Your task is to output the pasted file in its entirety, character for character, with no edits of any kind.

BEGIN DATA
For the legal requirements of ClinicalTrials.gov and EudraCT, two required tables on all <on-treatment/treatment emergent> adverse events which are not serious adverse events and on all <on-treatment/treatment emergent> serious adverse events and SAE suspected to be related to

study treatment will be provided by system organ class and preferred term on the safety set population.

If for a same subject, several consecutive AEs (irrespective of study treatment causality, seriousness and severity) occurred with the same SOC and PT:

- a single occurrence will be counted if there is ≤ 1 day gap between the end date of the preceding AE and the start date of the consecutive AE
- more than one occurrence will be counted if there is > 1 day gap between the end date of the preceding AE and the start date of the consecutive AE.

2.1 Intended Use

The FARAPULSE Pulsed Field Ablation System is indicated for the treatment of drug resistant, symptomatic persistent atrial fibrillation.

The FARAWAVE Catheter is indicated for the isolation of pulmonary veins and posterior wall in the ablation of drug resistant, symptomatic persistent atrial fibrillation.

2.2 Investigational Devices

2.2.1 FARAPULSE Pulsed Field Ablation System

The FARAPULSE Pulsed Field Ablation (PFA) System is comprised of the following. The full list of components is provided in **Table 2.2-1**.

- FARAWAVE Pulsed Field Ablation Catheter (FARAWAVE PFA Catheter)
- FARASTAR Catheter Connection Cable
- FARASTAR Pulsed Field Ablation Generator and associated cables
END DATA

For the legal requirements of ClinicalTrials.gov and EudraCT, two required tables on all <on-treatment/treatment emergent> adverse events which are not serious adverse events and on all <on-treatment/treatment emergent> serious adverse events and SAE suspected to be related to

study treatment will be provided by system organ class and preferred term on the safety set population.

If for a same subject, several consecutive AEs (irrespective of study treatment causality, seriousness and severity) occurred with the same SOC and PT:

- a single occurrence will be counted if there is ≤ 1 day gap between the end date of the preceding AE and the start date of the consecutive AE
- more than one occurrence will be counted if there is > 1 day gap between the end date of the preceding AE and the start date of the consecutive AE.

2.1 Intended Use

The FARAPULSE Pulsed Field Ablation System is indicated for the treatment of drug resistant, symptomatic persistent atrial fibrillation.

The FARAWAVE Catheter is indicated for the isolation of pulmonary veins and posterior wall in the ablation of drug resistant, symptomatic persistent atrial fibrillation.

2.2 Investigational Devices

2.2.1 FARAPULSE Pulsed Field Ablation System

The FARAPULSE Pulsed Field Ablation (PFA) System is comprised of the following. The full list of components is provided in **Table 2.2-1**.

- FARAWAVE Pulsed Field Ablation Catheter (FARAWAVE PFA Catheter)
- FARASTAR Catheter Connection Cable
- FARASTAR Pulsed Field Ablation Generator and associated cables